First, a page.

Without further ado, I present to you: Harmonograph in JavaScript. Usage should be self-evident. Although some input validation is done, you will be able to break it with strange values.

With the link at the top, you can save and bookmark your creations or send them to your friends. Enjoy!

Update, 2017-01-22: Hosting is now done here on GitHub Pages. The old location redirects you. I also published the source code (“View Source” still works just fine, but it's now officially MIT licensed as well).

Sunday, March 14, 2010

Capitalizing MP3s from the command line

For my own future reference and your enjoyment, here's a neat little oneliner to transform 01 - some song.mp3 into 01 - Some Song.mp3:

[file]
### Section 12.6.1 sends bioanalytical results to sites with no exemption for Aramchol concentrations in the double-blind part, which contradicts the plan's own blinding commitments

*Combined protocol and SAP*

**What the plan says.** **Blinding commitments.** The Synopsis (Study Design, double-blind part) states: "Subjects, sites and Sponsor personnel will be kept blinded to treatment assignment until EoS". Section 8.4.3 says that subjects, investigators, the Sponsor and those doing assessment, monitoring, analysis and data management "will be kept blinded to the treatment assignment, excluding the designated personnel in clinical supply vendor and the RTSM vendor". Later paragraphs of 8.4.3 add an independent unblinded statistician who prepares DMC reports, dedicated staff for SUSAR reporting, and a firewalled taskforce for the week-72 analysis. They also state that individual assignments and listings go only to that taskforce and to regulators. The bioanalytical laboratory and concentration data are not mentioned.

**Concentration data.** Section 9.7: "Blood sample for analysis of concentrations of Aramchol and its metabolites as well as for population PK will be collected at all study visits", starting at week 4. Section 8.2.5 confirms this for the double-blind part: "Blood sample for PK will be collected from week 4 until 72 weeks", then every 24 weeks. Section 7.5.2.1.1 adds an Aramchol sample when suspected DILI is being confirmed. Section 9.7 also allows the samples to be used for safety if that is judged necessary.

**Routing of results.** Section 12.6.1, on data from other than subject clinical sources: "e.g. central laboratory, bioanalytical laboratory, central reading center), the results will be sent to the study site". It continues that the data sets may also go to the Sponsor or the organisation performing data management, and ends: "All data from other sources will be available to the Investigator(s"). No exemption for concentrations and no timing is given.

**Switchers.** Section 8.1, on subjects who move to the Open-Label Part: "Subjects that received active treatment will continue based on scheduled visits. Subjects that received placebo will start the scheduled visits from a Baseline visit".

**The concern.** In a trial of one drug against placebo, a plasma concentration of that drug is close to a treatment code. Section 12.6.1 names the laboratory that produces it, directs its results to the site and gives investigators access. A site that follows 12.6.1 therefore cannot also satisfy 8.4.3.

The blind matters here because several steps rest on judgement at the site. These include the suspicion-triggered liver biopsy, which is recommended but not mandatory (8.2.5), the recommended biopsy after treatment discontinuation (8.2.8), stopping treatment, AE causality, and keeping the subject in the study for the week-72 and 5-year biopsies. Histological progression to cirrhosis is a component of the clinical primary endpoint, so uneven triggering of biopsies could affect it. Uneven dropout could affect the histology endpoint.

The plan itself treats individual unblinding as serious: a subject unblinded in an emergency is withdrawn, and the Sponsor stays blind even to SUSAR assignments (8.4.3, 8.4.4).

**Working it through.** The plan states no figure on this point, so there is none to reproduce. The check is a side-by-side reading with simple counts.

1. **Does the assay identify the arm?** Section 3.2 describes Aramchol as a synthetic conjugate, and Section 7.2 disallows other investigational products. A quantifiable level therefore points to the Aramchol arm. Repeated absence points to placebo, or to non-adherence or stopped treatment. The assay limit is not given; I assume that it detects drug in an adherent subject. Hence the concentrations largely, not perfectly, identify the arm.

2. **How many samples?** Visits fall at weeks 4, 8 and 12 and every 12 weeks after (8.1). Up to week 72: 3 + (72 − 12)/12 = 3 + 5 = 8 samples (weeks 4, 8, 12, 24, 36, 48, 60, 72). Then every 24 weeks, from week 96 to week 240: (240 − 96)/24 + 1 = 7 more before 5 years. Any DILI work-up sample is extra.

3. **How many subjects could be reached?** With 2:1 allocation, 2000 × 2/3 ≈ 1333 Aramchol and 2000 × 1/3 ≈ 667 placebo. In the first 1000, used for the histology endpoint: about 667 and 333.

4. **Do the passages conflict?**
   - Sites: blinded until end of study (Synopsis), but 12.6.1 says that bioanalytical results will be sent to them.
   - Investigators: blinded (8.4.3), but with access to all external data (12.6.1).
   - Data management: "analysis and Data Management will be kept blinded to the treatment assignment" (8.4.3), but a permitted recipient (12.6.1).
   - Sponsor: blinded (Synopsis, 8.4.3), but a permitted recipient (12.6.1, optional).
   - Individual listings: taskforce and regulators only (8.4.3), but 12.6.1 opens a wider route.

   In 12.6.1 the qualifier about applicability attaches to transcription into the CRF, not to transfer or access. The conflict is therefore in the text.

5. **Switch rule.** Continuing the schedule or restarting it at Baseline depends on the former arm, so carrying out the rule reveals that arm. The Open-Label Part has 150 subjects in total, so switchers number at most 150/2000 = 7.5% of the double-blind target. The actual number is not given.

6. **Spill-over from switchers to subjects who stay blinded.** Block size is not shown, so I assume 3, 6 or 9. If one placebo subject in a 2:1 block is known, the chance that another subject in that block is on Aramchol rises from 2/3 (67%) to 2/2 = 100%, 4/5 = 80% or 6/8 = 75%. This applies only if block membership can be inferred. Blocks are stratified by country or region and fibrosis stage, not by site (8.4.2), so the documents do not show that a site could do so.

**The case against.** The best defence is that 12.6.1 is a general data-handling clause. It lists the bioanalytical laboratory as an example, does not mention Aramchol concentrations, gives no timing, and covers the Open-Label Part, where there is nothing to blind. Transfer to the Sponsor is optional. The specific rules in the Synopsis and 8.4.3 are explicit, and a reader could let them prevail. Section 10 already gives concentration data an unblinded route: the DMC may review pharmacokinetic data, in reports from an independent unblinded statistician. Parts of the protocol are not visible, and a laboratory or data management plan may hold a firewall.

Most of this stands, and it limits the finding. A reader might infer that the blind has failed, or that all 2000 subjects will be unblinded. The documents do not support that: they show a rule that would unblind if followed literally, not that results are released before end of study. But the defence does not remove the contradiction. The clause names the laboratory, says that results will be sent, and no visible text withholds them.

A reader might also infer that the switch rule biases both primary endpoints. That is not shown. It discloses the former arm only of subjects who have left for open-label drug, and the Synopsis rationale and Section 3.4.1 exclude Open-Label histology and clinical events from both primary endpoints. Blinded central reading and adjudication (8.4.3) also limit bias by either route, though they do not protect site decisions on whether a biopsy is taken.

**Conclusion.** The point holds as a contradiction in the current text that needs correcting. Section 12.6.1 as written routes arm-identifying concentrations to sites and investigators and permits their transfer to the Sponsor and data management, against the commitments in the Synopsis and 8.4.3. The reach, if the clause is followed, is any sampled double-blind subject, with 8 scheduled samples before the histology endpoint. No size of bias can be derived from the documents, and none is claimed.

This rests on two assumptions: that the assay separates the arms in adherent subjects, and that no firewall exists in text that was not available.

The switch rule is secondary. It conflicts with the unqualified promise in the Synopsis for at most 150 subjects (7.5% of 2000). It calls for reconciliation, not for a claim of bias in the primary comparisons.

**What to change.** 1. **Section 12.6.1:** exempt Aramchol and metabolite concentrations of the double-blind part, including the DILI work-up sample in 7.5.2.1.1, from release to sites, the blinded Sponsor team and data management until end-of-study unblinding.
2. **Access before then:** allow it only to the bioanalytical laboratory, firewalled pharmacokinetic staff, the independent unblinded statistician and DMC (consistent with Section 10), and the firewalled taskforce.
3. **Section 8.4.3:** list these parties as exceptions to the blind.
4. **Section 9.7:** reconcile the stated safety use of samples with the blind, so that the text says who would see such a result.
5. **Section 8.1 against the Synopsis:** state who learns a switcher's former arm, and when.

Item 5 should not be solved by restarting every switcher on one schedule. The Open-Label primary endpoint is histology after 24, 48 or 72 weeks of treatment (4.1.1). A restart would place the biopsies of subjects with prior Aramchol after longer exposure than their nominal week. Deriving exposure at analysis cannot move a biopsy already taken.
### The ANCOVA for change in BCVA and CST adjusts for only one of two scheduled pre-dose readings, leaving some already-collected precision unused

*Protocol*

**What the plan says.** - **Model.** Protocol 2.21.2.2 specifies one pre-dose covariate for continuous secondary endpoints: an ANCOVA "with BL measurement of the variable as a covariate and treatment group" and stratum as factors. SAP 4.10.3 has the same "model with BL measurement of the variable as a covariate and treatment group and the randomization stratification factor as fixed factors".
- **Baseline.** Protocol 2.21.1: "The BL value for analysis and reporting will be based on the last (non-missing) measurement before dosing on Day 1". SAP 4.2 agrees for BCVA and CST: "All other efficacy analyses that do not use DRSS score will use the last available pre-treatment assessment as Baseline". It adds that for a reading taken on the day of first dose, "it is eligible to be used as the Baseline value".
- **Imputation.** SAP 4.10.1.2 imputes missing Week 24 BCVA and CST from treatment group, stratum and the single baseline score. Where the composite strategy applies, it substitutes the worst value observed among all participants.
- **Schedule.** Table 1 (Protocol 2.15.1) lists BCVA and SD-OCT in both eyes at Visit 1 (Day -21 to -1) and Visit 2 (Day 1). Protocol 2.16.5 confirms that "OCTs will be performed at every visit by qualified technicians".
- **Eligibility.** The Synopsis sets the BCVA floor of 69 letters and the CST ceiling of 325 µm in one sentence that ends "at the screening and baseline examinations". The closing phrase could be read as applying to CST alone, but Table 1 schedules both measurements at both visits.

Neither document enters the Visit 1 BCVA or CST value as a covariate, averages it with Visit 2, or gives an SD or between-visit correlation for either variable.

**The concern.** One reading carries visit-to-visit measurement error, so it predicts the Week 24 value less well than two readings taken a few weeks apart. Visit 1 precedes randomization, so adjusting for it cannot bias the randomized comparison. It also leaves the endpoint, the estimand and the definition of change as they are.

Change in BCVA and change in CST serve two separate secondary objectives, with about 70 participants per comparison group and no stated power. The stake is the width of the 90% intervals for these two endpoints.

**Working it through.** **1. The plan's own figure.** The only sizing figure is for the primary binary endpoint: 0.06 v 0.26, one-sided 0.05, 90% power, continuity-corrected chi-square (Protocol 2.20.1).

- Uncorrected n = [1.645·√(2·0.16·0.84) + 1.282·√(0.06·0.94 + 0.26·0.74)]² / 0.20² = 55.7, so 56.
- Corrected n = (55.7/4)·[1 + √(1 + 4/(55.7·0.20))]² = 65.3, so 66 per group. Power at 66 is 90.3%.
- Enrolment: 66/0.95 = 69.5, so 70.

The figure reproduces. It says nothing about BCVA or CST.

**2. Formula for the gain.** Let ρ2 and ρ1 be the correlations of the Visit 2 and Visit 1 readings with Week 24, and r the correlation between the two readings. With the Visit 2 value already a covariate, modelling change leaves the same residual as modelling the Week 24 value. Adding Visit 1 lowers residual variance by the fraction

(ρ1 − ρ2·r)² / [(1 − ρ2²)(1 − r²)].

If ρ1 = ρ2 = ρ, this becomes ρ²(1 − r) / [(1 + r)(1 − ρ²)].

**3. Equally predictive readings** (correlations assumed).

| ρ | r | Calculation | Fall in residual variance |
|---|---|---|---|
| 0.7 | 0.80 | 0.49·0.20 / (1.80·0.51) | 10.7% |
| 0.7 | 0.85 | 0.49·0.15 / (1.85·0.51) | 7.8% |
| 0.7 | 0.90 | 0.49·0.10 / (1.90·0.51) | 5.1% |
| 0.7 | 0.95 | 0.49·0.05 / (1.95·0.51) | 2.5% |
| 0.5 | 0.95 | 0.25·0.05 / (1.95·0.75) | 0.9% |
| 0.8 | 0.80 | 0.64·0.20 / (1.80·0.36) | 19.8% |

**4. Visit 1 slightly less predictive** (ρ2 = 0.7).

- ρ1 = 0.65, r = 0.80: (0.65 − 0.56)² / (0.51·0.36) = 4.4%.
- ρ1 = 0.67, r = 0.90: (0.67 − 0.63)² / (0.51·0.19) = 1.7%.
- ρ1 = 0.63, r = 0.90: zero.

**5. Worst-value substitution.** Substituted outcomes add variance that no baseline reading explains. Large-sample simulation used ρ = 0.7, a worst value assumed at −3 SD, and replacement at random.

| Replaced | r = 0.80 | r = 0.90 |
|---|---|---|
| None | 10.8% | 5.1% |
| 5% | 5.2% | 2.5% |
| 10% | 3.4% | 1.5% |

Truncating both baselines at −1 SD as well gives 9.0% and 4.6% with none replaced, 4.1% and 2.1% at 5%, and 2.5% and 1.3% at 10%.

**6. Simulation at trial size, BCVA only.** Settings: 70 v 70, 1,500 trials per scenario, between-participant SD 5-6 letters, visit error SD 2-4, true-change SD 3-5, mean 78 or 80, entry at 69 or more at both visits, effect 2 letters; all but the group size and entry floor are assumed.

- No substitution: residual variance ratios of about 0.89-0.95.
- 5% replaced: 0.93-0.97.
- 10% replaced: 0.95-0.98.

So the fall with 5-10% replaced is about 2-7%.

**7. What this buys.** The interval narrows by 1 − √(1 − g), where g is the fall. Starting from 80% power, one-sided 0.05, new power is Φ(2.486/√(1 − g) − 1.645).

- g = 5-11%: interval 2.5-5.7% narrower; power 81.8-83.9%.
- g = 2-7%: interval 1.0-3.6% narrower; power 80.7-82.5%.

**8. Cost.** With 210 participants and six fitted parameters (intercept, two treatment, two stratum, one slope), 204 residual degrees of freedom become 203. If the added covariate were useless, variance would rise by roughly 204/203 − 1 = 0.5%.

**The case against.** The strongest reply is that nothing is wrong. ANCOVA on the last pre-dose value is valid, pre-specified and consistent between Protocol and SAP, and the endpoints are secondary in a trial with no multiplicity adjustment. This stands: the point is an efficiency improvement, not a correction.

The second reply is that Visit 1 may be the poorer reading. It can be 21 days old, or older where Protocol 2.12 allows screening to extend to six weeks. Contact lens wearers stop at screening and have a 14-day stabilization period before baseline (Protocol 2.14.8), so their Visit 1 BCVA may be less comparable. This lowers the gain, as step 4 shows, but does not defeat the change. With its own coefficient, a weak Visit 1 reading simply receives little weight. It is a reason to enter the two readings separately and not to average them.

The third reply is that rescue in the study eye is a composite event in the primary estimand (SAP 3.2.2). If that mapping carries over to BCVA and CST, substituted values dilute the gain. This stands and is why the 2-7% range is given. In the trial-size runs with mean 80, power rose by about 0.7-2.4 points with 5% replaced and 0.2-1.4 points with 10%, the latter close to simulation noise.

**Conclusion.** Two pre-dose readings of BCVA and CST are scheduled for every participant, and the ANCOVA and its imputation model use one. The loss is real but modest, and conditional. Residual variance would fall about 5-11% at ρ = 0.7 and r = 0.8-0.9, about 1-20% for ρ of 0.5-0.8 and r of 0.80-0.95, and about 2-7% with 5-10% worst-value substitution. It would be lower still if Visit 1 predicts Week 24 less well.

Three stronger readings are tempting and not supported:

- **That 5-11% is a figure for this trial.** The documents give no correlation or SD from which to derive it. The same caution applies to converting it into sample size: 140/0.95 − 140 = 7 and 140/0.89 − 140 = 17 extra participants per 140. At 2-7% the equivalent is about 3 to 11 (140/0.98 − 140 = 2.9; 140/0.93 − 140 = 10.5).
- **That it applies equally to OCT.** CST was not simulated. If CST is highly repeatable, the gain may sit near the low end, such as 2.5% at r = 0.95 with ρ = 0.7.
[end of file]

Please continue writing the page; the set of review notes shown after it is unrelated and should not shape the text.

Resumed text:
rename "s/([^._'])\b(\w)(\w*)/\$1\U\$2\L\$3/g" *.mp3

It needs the prename utility from Perl, which on Ubuntu is available by default under the name rename.

Friday, February 5, 2010

Ubuntu fails to load nvidia kernel module

As much a note to myself, as a warning to others…

After a kernel upgrade, my Ubuntu Karmic started the X server in low-resolution mode. My Xorg.0.log said:

(II) LoadModule: "nvidia"
(II) Loading /usr/lib/xorg/modules/drivers//
(II) Module nvidia: vendor="NVIDIA Corporation"
        compiled for 4.0.2, module version = 1.0.0
        Module class: X.Org Video Driver
(EE) NVIDIA: Failed to load the NVIDIA kernel module. Please check your
(EE) NVIDIA:     system's kernel log for additional error messages.
(II) UnloadModule: "nvidia"
(II) Unloading /usr/lib/xorg/modules/drivers//
(EE) Failed to load module "nvidia" (module-specific error, 0)